# True meaning of $\pi_0 = 1$ in false discovery rate

I am not a statistician so apologies if my terminology is wrong

I have a dataset of >14 million p values derived from Fisher's exact testing on genome scale sequencing data.

Benjamini-Hochberg correction of these p-values turns out only ~1500 significant p-values so I have been attempting to use qvalue R package to relax the FDR and therefore gain a greater number of significant p-values.

Applying the qvalue package with default options returns a $\pi_0$ of 1

qsummary(qobj)
pi0:    1

I presume this is a "good thing" and means that:

1. I have good power in my dataset to detect true null results and therefore true alternative results also
2. $\pi_0=1$ is an approximation because my true alternatives i.e. significant tests is such a small number compared to the overall size of the dataset

Am I right?

• "...so I have been attempting to use qvalue R package to relax the FDR and therefore gain a greater number of significant p-values." Danger, Will Robinson! What is the point of gaining a greater number of significant $p$-values here? – cardinal Feb 6 '13 at 12:53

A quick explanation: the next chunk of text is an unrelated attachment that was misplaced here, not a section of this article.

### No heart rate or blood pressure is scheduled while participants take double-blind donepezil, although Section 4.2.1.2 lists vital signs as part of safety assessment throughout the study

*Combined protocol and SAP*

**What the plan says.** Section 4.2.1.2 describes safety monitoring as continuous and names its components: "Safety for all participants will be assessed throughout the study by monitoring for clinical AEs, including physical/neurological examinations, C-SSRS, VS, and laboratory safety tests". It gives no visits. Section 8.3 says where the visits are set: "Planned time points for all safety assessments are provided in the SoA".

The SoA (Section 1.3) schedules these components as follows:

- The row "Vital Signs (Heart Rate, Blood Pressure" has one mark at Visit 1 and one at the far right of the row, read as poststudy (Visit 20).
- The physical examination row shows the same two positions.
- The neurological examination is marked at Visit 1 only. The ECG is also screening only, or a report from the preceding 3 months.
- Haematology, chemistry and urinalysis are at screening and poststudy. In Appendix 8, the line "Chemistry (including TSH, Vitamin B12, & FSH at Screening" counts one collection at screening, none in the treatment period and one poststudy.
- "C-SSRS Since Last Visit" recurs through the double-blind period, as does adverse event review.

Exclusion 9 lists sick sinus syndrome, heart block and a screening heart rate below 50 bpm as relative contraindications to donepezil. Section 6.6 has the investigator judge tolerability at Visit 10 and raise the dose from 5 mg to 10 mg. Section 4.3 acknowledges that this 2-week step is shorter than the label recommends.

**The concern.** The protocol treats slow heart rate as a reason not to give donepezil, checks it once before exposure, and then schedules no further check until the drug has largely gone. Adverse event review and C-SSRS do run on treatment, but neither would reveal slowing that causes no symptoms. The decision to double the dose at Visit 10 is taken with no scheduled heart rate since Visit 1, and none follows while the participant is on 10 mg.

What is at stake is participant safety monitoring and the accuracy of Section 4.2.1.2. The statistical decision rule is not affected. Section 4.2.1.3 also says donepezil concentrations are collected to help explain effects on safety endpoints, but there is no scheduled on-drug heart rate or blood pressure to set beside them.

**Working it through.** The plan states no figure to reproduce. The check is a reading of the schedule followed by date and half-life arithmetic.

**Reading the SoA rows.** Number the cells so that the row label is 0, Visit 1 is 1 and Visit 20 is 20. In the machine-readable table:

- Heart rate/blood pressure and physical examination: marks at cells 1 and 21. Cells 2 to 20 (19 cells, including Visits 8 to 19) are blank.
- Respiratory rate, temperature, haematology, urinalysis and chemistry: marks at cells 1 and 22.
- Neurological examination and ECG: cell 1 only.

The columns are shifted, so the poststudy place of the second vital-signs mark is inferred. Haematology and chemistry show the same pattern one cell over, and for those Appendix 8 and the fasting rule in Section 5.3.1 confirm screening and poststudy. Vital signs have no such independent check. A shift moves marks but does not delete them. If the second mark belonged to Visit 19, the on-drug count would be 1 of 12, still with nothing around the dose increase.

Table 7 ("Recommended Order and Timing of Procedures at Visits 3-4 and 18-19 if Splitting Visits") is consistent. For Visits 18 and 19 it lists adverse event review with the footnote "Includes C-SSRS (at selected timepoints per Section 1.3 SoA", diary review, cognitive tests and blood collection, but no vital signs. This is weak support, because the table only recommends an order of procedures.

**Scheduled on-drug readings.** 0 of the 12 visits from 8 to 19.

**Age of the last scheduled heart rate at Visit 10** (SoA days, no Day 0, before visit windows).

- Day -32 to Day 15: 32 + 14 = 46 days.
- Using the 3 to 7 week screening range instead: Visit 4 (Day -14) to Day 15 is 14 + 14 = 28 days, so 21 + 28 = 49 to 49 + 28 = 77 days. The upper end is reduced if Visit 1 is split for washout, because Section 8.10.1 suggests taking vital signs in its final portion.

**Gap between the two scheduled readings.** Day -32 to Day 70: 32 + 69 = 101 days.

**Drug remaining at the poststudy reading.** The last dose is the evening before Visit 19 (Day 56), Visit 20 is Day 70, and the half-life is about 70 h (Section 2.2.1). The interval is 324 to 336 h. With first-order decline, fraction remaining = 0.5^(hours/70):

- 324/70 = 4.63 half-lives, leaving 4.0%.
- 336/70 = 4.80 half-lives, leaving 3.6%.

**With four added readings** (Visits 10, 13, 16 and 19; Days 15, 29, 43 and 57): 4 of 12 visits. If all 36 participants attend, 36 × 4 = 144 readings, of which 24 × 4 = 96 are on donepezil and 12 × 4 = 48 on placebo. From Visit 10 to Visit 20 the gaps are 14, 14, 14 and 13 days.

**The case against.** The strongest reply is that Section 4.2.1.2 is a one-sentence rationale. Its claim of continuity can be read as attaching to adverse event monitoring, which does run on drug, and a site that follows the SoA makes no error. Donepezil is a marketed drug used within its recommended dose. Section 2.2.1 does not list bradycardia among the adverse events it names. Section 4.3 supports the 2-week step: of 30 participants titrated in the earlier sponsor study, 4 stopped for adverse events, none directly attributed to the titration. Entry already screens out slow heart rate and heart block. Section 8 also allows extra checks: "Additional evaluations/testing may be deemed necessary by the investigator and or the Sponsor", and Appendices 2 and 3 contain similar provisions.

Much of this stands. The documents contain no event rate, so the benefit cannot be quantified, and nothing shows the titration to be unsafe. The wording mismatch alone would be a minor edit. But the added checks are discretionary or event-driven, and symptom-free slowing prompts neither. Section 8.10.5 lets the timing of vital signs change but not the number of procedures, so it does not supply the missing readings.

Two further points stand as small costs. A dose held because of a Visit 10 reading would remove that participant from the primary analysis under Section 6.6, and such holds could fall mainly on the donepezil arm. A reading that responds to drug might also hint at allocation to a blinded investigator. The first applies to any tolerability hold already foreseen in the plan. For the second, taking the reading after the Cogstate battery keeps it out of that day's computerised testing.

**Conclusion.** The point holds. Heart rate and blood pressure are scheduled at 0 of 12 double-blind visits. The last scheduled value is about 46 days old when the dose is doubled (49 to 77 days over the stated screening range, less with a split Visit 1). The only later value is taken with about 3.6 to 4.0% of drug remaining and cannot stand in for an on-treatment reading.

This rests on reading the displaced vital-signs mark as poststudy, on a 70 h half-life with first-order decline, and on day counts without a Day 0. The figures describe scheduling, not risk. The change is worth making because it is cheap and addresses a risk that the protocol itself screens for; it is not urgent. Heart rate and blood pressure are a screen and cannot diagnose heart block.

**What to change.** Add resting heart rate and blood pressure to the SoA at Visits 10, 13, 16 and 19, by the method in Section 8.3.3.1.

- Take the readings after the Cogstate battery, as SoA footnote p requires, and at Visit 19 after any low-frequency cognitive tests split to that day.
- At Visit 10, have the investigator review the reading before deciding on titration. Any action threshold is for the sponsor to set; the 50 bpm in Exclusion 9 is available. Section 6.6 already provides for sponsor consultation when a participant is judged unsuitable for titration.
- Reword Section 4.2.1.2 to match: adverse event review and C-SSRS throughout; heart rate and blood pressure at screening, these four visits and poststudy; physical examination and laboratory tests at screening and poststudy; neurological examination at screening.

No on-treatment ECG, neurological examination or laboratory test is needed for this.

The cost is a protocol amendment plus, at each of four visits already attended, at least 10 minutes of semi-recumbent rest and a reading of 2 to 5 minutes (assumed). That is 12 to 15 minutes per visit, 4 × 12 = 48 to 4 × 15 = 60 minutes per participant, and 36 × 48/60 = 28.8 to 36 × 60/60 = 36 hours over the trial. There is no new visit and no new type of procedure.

• @cardinal - let me revise my language. The Fisher test is used in my work to assess significance of a difference in a score relating to individual bases in a genome. If groups of certain scores occur together this may be biologically significant. Although this could be looked at using a Stouffer-Liptak-Kechris correction I wondered if 'relaxation' of the FDR could be used to inform about any spatial correlation of significant p-values not necessarily significant at original FDR – plumb_r Feb 6 '13 at 13:12

It is actually $\pi_{0}(\lambda)=1$ (i.e. a function of $\lambda$ which controls the fraction of p-values used for the null-distribution). Recall that when the null-hypothesis is true, p-values will have a uniform distribution.
In other words, $\pi_{0}(0)=1$ "...is usually going to be much too conservative in genomewide data sets, where a sizable proportion of features are expected to be truly alternative. However, as we set $\lambda$ closer to 1, the variance of $\pi_{0}$ increases..."[1]